Foreign workers in Malaysia numbered 3.5 million as of mid-2011. Among 3.5 million migrant workers, there are 1.5 million legal foreign workers and 2 million illegals. According to Malaysia Factbook, Malaysia is seeing fewer skilled foreign workers and expatriates with low-skilled migrant workers. Nearly 40% of migrant workers had no formal education, as compared to the 10% with tertiary experience. Even so, there are more skilled migrant workers in Malaysia than there are skilled jobs. The share of migrants in skilled occupations has declined sharply from a peak level of 10% in 2002 to 5.8% in 2008. This was due to rising domestic education levels, with the overall skill level of the natives increasing.
Since the late 1970s Singapore has become one of the major receiving countries of foreign workers in Southeast Asia with 612,200 foreign workers constituting 29.2% of the total workforce in the year 2000. It becomes highest proportion of foreign labour force in Asia. About 500,000 of these foreign workers fall under the category of unskilled or low-skilled. Currently, there are 135,000 male construction workers and 150,000 are female domestic workers in Singapore. They are from different countries like Bangladesh, India, Indonesia, Sri Lanka, the Philippines and Thailand. In order to control the lager amount of these labours, Singapore implemented clear migration policies with visa categories available for all skill levels. The entry of foreign domestic workers is controlled through strict enforcement of a "guestworker policy of transience". The employers are required to post a S$5,000 bond with the Government to guarantee the worker's repatriation at the end of her two-year work permit. The government control the entire migrant workers with this law.
Like many nations, South Korea started as a labour exporter in the 1960s before its economic development in the 1980s changed it to a labor importer. In 1993, the Industrial Trainee Program was established to meets the needs of migrant workers. It provided work for foreigners as trainees in small and medium-sized businesses. However, these workers were considered trainees and not official employees, so they could not receive protection under Korean labour laws. On February 14, 1995 Guidelines for the Protection and Management of Foreign Industrial Trainees provided legal and social welfare for migrant workers. The Act on the Employment of Foreign Workers which states that “a foreign worker shall not be given discriminatory treatment on the ground that he/she is a foreigner”, was put into force on August 16, 2003. Later that year the numbers of migrant workers multiplied dramatically.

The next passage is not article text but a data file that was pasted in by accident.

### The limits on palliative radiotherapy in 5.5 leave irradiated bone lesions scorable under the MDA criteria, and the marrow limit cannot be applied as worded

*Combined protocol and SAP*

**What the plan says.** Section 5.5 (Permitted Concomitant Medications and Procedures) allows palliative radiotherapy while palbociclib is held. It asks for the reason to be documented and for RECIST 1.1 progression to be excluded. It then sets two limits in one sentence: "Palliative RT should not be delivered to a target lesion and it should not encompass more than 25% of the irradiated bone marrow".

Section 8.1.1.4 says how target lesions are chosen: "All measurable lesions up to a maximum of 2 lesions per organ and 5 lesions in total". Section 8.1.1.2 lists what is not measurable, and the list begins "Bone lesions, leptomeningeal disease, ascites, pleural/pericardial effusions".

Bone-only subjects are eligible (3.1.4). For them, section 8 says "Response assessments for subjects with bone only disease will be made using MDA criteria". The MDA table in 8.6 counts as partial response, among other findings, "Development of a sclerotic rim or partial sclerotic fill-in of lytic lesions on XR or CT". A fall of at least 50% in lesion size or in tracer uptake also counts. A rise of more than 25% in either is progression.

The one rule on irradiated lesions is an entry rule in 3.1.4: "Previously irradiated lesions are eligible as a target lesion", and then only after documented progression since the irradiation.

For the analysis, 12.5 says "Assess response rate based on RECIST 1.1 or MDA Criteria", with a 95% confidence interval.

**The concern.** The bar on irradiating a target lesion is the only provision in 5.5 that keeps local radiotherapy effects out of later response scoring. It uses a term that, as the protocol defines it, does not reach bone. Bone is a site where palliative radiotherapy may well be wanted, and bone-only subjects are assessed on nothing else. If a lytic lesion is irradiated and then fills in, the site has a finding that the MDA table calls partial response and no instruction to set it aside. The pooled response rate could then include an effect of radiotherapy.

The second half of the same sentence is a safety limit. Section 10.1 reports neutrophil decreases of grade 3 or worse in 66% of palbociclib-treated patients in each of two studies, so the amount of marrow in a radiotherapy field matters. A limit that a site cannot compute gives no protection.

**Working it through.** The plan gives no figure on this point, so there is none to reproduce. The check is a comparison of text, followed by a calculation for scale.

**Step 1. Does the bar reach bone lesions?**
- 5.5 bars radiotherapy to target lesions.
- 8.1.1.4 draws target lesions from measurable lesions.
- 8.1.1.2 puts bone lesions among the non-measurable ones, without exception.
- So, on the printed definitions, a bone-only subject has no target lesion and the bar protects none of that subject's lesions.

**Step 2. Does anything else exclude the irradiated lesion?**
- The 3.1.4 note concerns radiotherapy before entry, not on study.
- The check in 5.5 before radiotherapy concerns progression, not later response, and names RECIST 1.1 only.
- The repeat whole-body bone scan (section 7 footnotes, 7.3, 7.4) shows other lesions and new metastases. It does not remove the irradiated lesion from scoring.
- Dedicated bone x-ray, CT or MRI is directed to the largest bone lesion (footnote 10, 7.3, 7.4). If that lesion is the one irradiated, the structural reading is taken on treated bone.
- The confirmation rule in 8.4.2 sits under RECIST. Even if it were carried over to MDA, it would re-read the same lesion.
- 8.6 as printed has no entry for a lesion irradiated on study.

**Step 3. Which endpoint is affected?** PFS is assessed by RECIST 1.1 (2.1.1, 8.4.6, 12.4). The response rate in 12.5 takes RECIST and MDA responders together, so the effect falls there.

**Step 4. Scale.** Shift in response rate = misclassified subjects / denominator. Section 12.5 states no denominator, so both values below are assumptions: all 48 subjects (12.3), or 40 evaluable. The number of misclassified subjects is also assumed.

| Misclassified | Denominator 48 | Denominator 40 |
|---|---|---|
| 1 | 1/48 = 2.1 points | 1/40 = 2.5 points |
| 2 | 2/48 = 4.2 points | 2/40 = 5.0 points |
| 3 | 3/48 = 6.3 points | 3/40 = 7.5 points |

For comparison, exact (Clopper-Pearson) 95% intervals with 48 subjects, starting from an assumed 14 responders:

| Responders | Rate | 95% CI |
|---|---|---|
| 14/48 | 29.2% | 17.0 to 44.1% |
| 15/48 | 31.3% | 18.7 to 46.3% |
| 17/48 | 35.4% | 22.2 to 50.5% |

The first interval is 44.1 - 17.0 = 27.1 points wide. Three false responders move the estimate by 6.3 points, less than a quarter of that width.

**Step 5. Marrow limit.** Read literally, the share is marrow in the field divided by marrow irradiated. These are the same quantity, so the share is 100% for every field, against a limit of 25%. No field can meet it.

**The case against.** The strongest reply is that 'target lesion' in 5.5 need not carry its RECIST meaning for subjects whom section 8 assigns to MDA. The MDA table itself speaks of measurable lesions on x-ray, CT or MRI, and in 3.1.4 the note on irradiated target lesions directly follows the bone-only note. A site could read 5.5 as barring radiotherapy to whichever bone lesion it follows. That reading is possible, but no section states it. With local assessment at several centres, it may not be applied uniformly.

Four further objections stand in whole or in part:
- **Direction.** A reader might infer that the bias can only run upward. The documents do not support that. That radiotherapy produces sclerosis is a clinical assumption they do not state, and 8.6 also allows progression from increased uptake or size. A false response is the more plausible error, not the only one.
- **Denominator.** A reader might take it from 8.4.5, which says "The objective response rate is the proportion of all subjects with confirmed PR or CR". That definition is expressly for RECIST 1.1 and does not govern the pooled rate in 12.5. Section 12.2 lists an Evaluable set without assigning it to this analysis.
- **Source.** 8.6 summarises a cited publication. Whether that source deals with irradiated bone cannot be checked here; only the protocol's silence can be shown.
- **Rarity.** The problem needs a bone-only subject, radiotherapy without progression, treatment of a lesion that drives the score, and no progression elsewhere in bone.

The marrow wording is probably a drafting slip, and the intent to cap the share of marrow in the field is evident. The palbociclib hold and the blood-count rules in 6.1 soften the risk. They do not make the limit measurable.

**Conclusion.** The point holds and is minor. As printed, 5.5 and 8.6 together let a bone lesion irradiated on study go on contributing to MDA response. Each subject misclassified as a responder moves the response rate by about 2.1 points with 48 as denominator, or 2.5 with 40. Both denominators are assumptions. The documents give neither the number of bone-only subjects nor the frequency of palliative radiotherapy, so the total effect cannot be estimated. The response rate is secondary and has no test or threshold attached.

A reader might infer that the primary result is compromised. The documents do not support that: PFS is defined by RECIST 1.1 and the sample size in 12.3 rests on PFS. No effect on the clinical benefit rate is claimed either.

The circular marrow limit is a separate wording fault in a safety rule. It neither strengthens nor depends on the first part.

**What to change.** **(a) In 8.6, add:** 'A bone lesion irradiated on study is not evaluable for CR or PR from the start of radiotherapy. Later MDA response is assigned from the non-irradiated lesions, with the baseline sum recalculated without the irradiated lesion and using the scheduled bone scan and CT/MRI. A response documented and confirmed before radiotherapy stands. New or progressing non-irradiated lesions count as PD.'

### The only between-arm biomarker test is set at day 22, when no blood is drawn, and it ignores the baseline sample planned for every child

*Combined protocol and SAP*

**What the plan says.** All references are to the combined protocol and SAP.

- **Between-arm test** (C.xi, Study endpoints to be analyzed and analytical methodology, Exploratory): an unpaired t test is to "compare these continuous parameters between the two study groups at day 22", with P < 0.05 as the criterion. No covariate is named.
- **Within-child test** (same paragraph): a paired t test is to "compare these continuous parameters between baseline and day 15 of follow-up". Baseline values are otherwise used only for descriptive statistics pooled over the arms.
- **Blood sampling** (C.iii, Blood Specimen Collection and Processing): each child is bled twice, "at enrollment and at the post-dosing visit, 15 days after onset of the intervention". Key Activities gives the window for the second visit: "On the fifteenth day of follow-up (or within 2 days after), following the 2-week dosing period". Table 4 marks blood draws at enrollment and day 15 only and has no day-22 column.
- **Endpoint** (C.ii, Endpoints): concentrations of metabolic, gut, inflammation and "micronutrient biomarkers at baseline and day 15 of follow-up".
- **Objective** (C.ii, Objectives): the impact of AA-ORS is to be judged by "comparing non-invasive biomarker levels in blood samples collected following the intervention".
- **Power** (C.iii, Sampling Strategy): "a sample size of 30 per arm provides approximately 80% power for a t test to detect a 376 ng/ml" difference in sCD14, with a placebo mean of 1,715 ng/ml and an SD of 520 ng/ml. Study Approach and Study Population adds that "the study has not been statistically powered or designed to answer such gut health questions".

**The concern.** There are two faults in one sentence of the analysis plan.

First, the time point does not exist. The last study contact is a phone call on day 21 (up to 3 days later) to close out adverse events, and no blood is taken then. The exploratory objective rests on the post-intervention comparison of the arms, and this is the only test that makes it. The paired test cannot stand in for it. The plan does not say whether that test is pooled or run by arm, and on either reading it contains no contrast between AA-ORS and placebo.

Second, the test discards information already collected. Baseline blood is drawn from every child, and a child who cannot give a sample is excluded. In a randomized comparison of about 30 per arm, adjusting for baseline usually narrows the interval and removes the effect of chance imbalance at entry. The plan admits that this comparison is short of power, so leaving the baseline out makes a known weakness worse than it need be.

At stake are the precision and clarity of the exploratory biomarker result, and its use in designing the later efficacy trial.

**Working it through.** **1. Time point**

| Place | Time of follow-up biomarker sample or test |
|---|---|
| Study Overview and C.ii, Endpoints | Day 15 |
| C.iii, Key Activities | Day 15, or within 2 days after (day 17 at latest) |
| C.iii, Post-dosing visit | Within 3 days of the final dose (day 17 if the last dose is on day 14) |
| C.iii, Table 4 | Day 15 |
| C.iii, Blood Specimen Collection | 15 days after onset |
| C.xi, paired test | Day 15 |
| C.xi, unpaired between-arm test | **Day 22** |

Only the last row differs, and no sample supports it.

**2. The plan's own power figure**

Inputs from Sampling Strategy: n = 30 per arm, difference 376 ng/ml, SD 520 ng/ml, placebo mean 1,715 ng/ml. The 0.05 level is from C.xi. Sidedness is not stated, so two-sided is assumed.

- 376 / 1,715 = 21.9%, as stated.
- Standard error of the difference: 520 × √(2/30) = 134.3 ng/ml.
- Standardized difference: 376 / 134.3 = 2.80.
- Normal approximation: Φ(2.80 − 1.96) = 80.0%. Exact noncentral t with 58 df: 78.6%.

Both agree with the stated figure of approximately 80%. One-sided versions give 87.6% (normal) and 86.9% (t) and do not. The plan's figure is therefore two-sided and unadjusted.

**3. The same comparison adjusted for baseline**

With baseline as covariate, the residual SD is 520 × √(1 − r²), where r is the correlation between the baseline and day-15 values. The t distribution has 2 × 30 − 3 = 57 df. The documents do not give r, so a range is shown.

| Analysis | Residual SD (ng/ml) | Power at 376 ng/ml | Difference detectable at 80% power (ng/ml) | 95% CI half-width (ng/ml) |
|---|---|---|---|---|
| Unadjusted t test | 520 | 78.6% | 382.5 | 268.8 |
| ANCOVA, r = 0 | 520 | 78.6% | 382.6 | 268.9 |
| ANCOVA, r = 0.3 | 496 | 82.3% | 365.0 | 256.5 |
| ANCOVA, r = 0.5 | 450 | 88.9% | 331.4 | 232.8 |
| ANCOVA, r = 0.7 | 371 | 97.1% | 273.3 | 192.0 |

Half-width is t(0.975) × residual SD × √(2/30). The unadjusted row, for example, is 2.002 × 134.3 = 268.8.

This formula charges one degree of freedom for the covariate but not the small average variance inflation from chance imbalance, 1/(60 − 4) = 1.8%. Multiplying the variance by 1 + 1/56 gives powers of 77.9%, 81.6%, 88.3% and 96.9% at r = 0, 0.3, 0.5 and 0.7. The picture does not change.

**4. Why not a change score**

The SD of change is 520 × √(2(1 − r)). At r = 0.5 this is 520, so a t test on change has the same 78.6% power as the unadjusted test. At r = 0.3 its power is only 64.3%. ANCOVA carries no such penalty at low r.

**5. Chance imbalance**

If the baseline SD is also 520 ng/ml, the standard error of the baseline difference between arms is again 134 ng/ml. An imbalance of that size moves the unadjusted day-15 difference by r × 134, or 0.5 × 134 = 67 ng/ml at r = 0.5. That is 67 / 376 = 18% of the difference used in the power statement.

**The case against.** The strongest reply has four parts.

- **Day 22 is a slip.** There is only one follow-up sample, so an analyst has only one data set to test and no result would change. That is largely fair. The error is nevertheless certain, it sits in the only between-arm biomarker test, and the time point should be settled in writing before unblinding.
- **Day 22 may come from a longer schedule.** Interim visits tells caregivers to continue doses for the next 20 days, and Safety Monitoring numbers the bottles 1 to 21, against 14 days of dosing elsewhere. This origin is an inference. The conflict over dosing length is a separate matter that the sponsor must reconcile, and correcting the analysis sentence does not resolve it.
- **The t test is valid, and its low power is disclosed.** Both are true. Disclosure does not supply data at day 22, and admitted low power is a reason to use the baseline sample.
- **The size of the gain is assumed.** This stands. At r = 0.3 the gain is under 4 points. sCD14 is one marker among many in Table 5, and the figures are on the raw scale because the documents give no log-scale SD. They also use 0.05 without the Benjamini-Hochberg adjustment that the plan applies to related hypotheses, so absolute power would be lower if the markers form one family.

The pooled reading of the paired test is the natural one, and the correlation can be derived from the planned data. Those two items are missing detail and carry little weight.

Even though there has been a drastic rise of migrant workers in Korea and policies are in place for their protection, the lack of cheap labour in Korea has forced the Korean community to condone the maltreatment of illegal migrant workers, and other unsavoury practices. In response, the Korean government has increase the quota for migrant workers by 5,000, to 62,000 individuals in 2013. In addition, on January 31, 2013, the minimum wage for migrant workers increased to 38,880 KRW for eight hours per day or a monthly rate of 1,015,740 KRW. Programs were put into place to protect migrant workers and ease their integration to Korean society. Programs sponsored by the government such as Sejonghakdang (세종학당), Multicultural Center of Gender Equality and Family Program, Foreign Ministry Personnel Center Program, and Ministry of Justice Social Integration Program provide free Korean language lessons for migrant workers. In addition, by fulfilling all the requirements of the Ministry of Justice Social Integration Program, migrant workers can apply for Korean citizenship without taking the Naturalization exams.
In Thailand, migrants come from bordering countries such as Burma, Laos and Cambodia. Many face hardships such as lack of food, abuse, and low wages. Often deportation is their biggest fear. In Bangkok, Thailand many migrant workers attend Dear Burma school where they study subjects such as Thai language, Burmese language, English language, computer skills and photography.
Women and migrant labour
Economic conditions in developing countries have created the need for a new wave of migrant workers, predominantly young females. Turnover rate in many of these migrant jobs is very high due to harsh working conditions. This occurs on both a national and transnational basis. In Europe alone there are 3 million female migrant workers. The 1970s and 1980s have seen an increase in female migrant labourers in France and Belgium. Female migrants work in domestic occupations which are considered part of the informal sector and lack a degree of government regulation and protection. Minimum wages and work hour requirements are ignored and piece-rates are sometimes also implemented. Migrant labour allows large companies to keep up with the changes in the market and fashions but still keep production inexpensive at home. Women's wages are kept lower than men because they are not regarded as the primary source of income in the family.